Staff sought people’s consent before they provided care to them. Staff followed the requirements of the Mental Capacity Act 2005 (MCA) including the Deprivation of Liberty Safeguards (DoLS).
Comments from people, their relatives and dietetic professionals showed that the service provided effective support to people to provide them with good nutrition and hydration. Relatives told us, “The food is very good. There is always a choice. They keep an eye on (our family member’s) weight and fluids. She finishes her meal every day.” Another relative said, “My relative had put a bit of weight on, the last time she was weighed. She loves her grub.” A health professional said, “The cooks have an excellent understanding of nutrition needs and we’ve seen a 70%-80% decrease in the reliance on nutritional supplements, directly through the high standards of catering provided here.”
People were supported with their health care needs and prompt referrals were made for medical assistance when needed. A member of the community nursing team who regularly visited the service told us, “We work very closely with Harton Grange. We have no concerns from the past or present. They follow care plans. Their palliative care is very good. We work through any issues together.”
Staff had developed positive, caring relationships with people using the service. Relatives of people who used the service were confident that the staff team were caring and kind. Their comments included, “It’s brilliant,” and “Staff genuinely care.”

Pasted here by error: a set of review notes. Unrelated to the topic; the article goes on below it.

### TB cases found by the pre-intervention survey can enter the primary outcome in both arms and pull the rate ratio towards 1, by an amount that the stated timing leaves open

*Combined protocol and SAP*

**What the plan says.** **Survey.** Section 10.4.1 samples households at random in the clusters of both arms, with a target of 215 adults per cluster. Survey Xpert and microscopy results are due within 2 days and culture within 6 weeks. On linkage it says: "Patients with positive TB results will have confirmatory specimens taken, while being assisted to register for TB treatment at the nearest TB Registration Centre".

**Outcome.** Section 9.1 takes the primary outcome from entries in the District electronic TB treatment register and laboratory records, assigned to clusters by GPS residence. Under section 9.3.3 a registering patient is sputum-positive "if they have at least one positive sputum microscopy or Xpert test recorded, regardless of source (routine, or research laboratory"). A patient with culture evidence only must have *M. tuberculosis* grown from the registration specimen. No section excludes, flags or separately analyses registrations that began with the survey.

Staff showed people respect and dignity and safeguarded their privacy. Staff were able to spend time with people in meaningful tasks and conversations which meant people felt supported and cared for.
People received personalised care that was responsive to their needs. The service provided skilled and stimulating care for people with dementia conditions. The registered manager and staff had put considerable thought and attention into creating an environment which provided safe opportunities for people to keep busy, get involved in interesting activities or just spend time with staff and other people in a convivial atmosphere. Relatives and health care professionals we spoke with praised the positive impact this had made to people. A relative told us, “The change in my relative is unbelievable. They are doing crafts and she is going on trips. She was stuck in a rut. It is like she has gone to being fifty or sixty. The staff are amazing.”
People had no complaints about their care and were confident any issues would be dealt with appropriately. People were encouraged to share their views about the service and these were acted on. For instance, people were able to influence the decoration of the communal areas of the home and had been involved in the decoration of their own bedrooms.
The service was managed well and the registered manager ensured good quality and consistent care. This was reflected in the comments we received from a number of other professionals who had contact with the service. For instance, a local authority care manager told us, “The registered manager is lovely. She is fantastic as a manager. She has drive, enthusiasm and commitment. She is not a pushover; if there is a problem, she is onto it straight away.” Relatives of people who used the service were also impressed by the way the service was managed. One relative commented, “(The registered manager) is great. You only have to step in the home and it is always lovely. She is always on the ball and she watches the staff without being bossy. She has a good sense of humour. She keeps on top of her job.”